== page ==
Category Archives: Staff Picks

Staff Pick: Hi, Koo!: a Year of Seasons

Staff Pick: Hi, Koo!: a Year of Seasons

Hi, Koo!: a Year of Seasons

Jon J Muth–and his delightful little panda bear, Koo–challenge readers to stretch their minds and imaginations with twenty-six haikus about the four seasons.

“Poetry is fun, especially with it isn’t so full of words that you can’t understand what the poet is talking about. These poems are all very short and a great way to get you to think about your favorite parts of every season. All you have to do is open up this book and read the one on that page and you will be hooked.”

Recommended by: Cathy Scheib, Wayne Branch Library

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Staff Pick: Fairy Tale Feasts, a Literary Cookbook for Young Readers & Eaters

Staff Pick: Fairy Tale Feasts, a Literary Cookbook for Young Readers & Eaters

Fairy Tale Feasts

Entertaining retellings of favorite fairy tales and a number of recipes for dishes that children can prepare for themselves.

“Did you know that some fairy tales travel across the world? Cinderella’s story has as many as 500 variations in just Europe! Did you know that apples and pears belong in the rose family? This collection of fairy tales includes facts not otherwise found in other retellings; facts about fairytales and food are included in this book! Additionally, there are easy to make recipes following each tale. The Little Mermaid (retold by Yolen) is followed with “Seaweed Stuffed Shells” with spinach as seaweed. With stories grouped by meal type, one can whip up breakfast with The Runaway Pancake, lunch, soups (Stone Soup, of course), dinners, and desserts.”

Recommended by: Mollie Beaumont, Glendale Library

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Staff Pick: Awful Ogre Running Wild

Staff Pick: Awful Ogre Running Wild

Awful Ogre Running Wild

For Awful Ogre, the coming of summer offers opportunities to get outside and swim, visit a favorite hotel, and climb an isolated mountain. Throughout this set of whimsical poems, youngsters will be entertained not only by Awful Ogre’s actions but also by the rhythm of the poetry.

“Awful Ogre Running Wild is a book of poetry about Awful Ogre and his adventures. However, this ogre isn’t scary; he’s silly. Each poem has full page, full color drawings of Awful Ogre doing something funny like swimming with his pet piranha or having a snack of dried weasel remains with his Grandma Ogress. It’s short, lively, and funny poetry about a slightly silly monster.”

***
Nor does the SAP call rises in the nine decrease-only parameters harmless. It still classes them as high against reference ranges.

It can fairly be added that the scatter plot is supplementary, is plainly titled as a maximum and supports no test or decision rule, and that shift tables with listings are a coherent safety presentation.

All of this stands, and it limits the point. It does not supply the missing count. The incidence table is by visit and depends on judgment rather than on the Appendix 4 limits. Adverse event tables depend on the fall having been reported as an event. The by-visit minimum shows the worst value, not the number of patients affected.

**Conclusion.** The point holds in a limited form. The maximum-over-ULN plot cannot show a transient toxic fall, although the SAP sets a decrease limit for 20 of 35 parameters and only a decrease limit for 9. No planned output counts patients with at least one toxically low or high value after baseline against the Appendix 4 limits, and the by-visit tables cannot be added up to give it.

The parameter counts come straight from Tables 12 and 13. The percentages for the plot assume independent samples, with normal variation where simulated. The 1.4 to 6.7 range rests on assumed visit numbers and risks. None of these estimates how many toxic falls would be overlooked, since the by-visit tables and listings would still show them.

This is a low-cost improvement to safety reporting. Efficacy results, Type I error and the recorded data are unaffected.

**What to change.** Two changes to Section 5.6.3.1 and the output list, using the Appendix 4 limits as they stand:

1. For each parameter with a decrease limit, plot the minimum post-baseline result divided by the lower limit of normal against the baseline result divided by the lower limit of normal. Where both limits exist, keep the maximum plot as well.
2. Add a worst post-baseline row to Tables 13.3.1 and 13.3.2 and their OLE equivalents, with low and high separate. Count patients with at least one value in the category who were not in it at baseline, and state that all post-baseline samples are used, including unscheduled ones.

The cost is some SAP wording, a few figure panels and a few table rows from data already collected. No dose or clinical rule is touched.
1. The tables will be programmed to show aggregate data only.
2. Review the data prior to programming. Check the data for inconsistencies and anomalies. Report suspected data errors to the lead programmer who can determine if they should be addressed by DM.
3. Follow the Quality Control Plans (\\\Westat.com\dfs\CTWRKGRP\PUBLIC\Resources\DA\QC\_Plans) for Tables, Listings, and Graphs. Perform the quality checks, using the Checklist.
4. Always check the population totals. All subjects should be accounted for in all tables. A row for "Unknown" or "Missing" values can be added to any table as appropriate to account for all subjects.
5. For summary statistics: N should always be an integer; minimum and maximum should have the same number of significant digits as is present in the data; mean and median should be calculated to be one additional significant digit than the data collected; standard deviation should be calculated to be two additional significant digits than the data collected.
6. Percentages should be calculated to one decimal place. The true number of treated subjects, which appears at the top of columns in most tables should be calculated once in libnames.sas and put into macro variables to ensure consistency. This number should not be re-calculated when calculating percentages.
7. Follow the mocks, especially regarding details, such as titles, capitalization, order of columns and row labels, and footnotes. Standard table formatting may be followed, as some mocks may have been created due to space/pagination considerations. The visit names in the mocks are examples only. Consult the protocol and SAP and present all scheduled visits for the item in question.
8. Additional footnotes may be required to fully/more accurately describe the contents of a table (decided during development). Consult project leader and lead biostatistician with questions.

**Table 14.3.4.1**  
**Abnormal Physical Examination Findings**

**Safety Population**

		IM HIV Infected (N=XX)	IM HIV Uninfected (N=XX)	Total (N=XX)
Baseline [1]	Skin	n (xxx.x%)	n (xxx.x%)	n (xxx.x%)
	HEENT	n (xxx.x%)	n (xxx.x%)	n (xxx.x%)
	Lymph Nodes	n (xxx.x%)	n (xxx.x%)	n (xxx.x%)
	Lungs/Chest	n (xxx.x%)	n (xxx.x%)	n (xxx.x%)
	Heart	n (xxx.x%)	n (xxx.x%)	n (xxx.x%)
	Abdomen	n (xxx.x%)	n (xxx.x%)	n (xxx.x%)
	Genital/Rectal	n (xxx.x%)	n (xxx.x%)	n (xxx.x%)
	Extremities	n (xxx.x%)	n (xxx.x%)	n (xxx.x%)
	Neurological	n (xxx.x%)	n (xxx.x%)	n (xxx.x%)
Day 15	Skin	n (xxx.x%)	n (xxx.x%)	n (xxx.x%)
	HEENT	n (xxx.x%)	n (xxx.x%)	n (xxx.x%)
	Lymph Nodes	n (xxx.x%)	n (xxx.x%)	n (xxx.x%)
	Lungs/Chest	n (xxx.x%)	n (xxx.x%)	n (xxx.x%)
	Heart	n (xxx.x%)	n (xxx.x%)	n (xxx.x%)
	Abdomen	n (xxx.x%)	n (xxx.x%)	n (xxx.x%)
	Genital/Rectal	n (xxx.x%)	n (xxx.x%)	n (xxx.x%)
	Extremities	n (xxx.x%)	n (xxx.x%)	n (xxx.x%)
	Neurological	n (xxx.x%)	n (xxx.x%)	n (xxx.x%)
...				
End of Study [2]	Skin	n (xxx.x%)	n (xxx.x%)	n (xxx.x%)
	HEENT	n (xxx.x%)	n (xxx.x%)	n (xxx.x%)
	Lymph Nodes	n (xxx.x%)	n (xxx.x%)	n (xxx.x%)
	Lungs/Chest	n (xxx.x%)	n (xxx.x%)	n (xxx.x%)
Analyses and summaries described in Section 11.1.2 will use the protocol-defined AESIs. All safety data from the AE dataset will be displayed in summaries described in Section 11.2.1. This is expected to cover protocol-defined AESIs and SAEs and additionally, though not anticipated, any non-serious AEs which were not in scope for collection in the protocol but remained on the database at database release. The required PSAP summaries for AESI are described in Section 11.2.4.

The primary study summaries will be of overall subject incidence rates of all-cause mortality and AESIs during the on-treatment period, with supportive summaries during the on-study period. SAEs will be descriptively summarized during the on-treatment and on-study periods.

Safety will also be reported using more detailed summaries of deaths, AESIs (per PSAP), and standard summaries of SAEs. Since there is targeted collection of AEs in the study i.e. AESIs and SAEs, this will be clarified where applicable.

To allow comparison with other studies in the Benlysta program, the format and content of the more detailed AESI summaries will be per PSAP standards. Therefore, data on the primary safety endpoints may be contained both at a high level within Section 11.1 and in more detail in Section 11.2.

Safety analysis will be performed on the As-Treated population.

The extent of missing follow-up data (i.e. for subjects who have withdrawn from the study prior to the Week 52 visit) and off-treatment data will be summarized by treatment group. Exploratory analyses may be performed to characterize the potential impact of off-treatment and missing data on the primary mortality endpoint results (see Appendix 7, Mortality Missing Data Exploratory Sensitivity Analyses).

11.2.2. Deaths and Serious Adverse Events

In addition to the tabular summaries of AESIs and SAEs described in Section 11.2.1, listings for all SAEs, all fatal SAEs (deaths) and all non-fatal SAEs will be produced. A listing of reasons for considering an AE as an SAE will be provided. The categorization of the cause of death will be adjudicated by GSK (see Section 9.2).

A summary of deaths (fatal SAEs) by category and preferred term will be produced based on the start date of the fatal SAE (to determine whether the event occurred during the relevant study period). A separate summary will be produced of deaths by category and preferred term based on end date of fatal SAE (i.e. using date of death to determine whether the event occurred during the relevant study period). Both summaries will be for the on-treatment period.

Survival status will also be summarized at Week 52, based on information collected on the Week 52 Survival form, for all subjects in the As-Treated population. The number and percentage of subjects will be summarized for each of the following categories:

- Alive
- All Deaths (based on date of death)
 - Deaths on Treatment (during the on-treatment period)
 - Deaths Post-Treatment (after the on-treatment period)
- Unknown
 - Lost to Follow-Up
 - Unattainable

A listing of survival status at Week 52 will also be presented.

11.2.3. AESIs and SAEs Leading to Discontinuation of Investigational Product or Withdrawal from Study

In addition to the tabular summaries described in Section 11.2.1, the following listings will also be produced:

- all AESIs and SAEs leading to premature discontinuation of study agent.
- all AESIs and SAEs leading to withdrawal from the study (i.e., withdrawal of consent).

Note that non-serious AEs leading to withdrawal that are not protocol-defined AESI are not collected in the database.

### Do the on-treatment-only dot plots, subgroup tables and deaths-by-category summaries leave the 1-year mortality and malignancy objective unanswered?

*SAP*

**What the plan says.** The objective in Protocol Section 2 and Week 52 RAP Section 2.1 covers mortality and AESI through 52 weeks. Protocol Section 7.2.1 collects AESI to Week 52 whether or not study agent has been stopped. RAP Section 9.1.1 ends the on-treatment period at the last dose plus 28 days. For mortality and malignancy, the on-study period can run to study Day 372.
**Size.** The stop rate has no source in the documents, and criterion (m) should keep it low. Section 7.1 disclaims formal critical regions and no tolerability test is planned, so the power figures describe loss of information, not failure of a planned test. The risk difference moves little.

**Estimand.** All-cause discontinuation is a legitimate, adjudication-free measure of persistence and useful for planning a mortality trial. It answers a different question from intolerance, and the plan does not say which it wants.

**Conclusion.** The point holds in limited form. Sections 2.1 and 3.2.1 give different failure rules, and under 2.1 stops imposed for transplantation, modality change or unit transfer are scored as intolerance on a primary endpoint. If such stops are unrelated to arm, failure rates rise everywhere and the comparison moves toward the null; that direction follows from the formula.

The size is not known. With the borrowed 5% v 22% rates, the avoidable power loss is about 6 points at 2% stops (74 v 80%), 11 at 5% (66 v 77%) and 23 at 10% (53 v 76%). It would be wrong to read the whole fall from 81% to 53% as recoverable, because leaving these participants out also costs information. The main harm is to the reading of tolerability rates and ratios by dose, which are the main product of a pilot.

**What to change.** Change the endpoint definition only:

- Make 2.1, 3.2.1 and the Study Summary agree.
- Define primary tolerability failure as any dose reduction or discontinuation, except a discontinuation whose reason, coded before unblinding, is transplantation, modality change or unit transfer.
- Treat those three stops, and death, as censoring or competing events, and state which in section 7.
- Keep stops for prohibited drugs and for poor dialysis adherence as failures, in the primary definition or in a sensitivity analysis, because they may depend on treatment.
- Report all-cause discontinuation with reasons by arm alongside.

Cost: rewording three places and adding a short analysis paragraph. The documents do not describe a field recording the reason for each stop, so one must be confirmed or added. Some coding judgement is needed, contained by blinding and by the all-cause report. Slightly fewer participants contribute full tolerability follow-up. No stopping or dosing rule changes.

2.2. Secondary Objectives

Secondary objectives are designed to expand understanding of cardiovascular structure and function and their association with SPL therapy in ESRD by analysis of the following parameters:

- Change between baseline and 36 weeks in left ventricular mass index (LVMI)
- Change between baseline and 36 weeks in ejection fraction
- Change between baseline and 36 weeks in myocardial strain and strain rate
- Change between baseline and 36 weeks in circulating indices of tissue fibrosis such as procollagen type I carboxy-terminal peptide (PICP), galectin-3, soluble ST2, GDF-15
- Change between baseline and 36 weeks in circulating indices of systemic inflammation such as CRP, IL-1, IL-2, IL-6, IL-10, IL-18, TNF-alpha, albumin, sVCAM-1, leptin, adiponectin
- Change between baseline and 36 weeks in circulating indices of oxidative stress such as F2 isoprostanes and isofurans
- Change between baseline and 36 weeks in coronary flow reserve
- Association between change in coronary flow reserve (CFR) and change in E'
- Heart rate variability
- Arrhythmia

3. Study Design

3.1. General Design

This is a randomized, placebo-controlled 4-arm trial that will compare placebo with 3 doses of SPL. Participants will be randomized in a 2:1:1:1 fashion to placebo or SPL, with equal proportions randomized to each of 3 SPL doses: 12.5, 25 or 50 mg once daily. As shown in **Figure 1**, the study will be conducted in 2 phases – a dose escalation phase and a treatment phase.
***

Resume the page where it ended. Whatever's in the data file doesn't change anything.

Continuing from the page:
Recommended by: Keith Dinnage – Haughville Library

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Staff Pick: From the Mixed Up Files of Mrs. Basil E. Frankweiler

Staff Pick: From the Mixed Up Files of Mrs. Basil E. Frankweiler

From the Mixed-Up Files of Mrs. Basel E. Frankweiler

Having run away with her younger brother to live in the Metropolitan Museum of Art, twelve-year-old Claudia strives to keep things in order in their new home and to become a changed person and a heroine to herself. Newbery Medal winner, 1968.

“Growing up, I loved FROM THE MIXED-UP FILES OF MRS BASIL E FRANKWEILER. I could relate to twelve year old Claudia, who feels like nothing is her very own, so, she decides to do something about it. With her younger brother Jamie, Claudia runs away to the Metropolitan Museum of Art in New York City. There, they establish a routine: hiding from the museum guards by standing on the restroom toilets, bathing in the fountain, and sleeping in famous people’s beds. Claudia discovers a mystery that she gets to solve, finally finding something that is hers alone. This book is a Newbery Award winner for its exceptional writing.”

Recommended by: Karen Perry – Franklin Road Library

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Goldilocks & the Three Bears – a You Choose Adventure

Goldilocks & the Three Bears – a You Choose Adventure

Goldilocks and the Three Bears

A fractured fairy tale You Choose adventure about Goldilocks and the Three Bears, featuring three different story lines and three different points of view.

Do you remember the Choose Your Own Adventure books of your youth? Introduce them to the fun with Eric Braun’s Goldilocks and the Three Bears in the You Choose Books. You can dive into the world as Goldilocks, an explorer of the last forest in a world that has been turned into one big city, be a modern kid navigating your way with a smart phone or even be the Wee Little Bear that lives in the house. No matter what you choose, the story is filled with fun, adventure and danger. Not all endings leave everyone living Happily Ever after. With 40 choices and 23 endings, do you dare to adventure in the woods?

Recommended by: Jason Walters – Brightwood Library

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